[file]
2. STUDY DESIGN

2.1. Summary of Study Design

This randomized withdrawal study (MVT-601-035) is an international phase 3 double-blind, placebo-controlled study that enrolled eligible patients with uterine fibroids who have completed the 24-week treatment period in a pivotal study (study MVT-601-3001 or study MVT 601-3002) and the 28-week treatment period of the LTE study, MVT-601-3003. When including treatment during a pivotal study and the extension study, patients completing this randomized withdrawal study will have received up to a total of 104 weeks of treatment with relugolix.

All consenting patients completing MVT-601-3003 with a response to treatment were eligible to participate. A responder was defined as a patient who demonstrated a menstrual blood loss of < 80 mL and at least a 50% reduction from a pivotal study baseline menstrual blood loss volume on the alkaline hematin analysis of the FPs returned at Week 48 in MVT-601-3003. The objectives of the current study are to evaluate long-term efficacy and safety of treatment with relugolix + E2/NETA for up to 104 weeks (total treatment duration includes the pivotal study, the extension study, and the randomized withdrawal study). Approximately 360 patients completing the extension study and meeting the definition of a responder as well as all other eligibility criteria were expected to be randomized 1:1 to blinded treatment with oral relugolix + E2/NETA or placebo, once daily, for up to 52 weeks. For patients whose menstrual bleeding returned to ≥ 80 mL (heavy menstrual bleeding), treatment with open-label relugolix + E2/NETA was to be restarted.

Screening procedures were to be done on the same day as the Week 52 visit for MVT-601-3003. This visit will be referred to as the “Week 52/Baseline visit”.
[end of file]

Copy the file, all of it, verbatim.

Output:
2. STUDY DESIGN

2.1. Summary of Study Design

This randomized withdrawal study (MVT-601-035) is an international phase 3 double-blind, placebo-controlled study that enrolled eligible patients with uterine fibroids who have completed the 24-week treatment period in a pivotal study (study MVT-601-3001 or study MVT 601-3002) and the 28-week treatment period of the LTE study, MVT-601-3003. When including treatment during a pivotal study and the extension study, patients completing this randomized withdrawal study will have received up to a total of 104 weeks of treatment with relugolix.

All consenting patients completing MVT-601-3003 with a response to treatment were eligible to participate. A responder was defined as a patient who demonstrated a menstrual blood loss of < 80 mL and at least a 50% reduction from a pivotal study baseline menstrual blood loss volume on the alkaline hematin analysis of the FPs returned at Week 48 in MVT-601-3003. The objectives of the current study are to evaluate long-term efficacy and safety of treatment with relugolix + E2/NETA for up to 104 weeks (total treatment duration includes the pivotal study, the extension study, and the randomized withdrawal study). Approximately 360 patients completing the extension study and meeting the definition of a responder as well as all other eligibility criteria were expected to be randomized 1:1 to blinded treatment with oral relugolix + E2/NETA or placebo, once daily, for up to 52 weeks. For patients whose menstrual bleeding returned to ≥ 80 mL (heavy menstrual bleeding), treatment with open-label relugolix + E2/NETA was to be restarted.

Screening procedures were to be done on the same day as the Week 52 visit for MVT-601-3003. This visit will be referred to as the “Week 52/Baseline visit”.